Footprints of history
Randeep Wadehra

Haryana: The Torchbearer of 1857
By Tejinder Singh Walia. Aggarwal Parkashan. Pages 250. Rs 990.

Haryana: The Torchbearer of 1857Although not improbable, it is rare for history’s forgotten footnotes to suddenly expand into a full-fledged paragraph, if not a chapter. Sometime back S.P. Gupta’s Haryana: An overview was reviewed in this column wherein, in a chapter, the author had claimed that the First War of Independence had begun in Ambala Cantonment and not in Meerut. Now Walia has come up with a full-fledged, well researched, illustrated and argued book on the same issue.

The reasons for dissatisfaction among army sepoys at Ambala were the same that had triggered revolts in Meerut and elsewhere, viz., the use of cartridges greased with the fat from pork and beef — forbidden, respectively, in Islam and Hinduism. Despite attempts to calm things down the mutiny broke out at 9 a.m on May 10, 1857, says Walia. However, to qualify as progenitor of the First War of Independence the Ambala mutiny would have had to start before the Meerut mutiny because the latter, too, had taken place on May 10, 1857. Perhaps, it was a matter of few hours.

Nonetheless, the author has provided enough documentary evidence, in the form of correspondence among British officials; the list of mutineers captured and punished — most of them hanged, shot or otherwise executed — along with the details of their religion, caste and native places, which tells us how the anti-British sentiment had raged in the hearts of freedom fighters who belonged to different social, economic and religious denominations. Walia has put in tangible effort in acquainting us with the hitherto ignored details about the First War of Independence in 1857.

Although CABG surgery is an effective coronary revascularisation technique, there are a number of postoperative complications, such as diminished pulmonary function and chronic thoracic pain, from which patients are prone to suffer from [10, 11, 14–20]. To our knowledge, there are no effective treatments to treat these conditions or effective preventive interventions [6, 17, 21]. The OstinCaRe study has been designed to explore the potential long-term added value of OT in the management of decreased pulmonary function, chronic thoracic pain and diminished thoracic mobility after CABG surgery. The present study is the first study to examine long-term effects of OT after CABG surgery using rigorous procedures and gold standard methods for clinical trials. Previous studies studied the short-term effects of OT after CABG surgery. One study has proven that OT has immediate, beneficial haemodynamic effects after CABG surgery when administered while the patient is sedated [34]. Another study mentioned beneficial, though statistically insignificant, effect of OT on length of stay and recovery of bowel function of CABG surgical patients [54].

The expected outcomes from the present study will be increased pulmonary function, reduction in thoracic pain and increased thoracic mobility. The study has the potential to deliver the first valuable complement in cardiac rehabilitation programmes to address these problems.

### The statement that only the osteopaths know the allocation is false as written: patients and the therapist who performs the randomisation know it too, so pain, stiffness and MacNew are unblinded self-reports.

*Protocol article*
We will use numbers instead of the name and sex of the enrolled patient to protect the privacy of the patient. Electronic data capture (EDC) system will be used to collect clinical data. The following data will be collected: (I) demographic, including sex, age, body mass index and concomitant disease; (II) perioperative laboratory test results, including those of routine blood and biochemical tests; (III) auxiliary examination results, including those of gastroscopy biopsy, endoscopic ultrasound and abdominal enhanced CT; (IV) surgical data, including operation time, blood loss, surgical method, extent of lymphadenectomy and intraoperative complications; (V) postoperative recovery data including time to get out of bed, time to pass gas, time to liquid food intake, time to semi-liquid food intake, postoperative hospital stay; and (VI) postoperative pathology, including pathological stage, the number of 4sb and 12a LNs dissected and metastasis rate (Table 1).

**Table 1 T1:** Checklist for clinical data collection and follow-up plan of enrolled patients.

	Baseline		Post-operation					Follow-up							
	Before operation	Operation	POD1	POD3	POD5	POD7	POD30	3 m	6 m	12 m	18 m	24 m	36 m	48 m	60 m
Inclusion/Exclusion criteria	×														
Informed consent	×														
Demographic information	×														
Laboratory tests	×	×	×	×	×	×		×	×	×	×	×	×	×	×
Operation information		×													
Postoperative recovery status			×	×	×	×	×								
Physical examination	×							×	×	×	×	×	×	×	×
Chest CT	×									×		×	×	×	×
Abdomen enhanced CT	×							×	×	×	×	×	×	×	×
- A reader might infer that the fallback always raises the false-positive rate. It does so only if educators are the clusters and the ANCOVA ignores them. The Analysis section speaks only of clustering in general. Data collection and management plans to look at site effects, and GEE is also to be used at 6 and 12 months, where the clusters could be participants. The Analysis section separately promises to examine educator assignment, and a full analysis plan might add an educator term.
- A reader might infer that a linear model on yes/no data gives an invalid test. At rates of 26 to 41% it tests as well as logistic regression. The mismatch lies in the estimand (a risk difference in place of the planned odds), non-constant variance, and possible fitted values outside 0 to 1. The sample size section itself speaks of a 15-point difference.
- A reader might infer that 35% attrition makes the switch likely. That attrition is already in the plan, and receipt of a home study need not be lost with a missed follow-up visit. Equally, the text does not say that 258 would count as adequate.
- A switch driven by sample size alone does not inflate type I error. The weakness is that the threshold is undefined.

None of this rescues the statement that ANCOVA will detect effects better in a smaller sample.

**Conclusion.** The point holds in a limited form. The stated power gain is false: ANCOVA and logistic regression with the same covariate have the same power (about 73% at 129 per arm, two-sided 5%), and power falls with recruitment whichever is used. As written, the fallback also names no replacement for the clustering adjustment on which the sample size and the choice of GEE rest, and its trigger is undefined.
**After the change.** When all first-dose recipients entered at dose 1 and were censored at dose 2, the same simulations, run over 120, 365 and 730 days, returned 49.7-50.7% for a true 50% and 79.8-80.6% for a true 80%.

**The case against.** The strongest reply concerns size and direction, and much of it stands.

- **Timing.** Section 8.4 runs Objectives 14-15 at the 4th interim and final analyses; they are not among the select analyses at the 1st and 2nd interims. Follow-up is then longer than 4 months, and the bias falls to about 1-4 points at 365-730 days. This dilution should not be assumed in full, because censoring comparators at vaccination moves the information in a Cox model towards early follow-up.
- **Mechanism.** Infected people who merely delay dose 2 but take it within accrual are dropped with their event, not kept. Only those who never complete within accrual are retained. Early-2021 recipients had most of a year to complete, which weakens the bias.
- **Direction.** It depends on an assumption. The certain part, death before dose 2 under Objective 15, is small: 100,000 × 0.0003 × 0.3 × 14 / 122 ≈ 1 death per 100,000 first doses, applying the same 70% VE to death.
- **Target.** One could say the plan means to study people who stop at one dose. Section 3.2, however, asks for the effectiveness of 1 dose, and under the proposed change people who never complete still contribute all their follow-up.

The Chandigarh: An Overview
By S.P. Gupta. Ess Pee Publications. Pages 300. Rs 395.

The Chandigarh: An OverviewChandigarh, as an exotic seedling of an idea from the West, was transplanted into the hot and dusty land now bordering the states of Haryana and Punjab. Happily, it took roots soon and turned into a vibrant organism over a period of time — becoming a prime example of healthy hybridisation of occidental and oriental cultures. After all, if Chandigarh owes its concept and execution to the western mind, its growth into a colorful city is essentially Indian — rather Punjabi — in nature.

Gupta, however, goes back to hoary past to trace the Mohenjodaro/Harappan antecedents of the land (as distinct from the present city). He goes on to deal with such subjects as Chandigarh’s history, planning and architecture, landscaping, natural resources, demography, agriculture, industry, education and health etc.

This book can be useful to those who want to get acquainted with modern Chandigarh, its tourist spots, vicinity and its historical moorings.

Music for the eyes
By Lovleen Baidwan Sohi. Unistar. Pages 152. Rs 200.

Music for the eyesA poet without love`85 a physical and metaphysical impossibility. — Thomas Carlyle

Poetry flows out of the love-lit heart like a brook spouts from a subterranean river. Bashfulness gives way to unambiguous affirmation of one’s most sacred feelings for the cherished one. Some such thing has happened to Lovleen who has come up with a full-fledged tome of gushing love poetry wherein she expresses her joy and attendant emotions in well articulated free verse. However, in her bliss, she hasn’t forgotten her friends like Sasha, her dad and God — who have separate poems addressed to them.

Here one recalls Alexander Pope’s following words from his essay, The Art of Sinking in Poetry:

Ye gods! Annihilate but space and time. And make two lovers happy.

Of course, Bulle Shah’s Beshaque mandir masjid todo`85 is far more eloquent and evocative than Pope.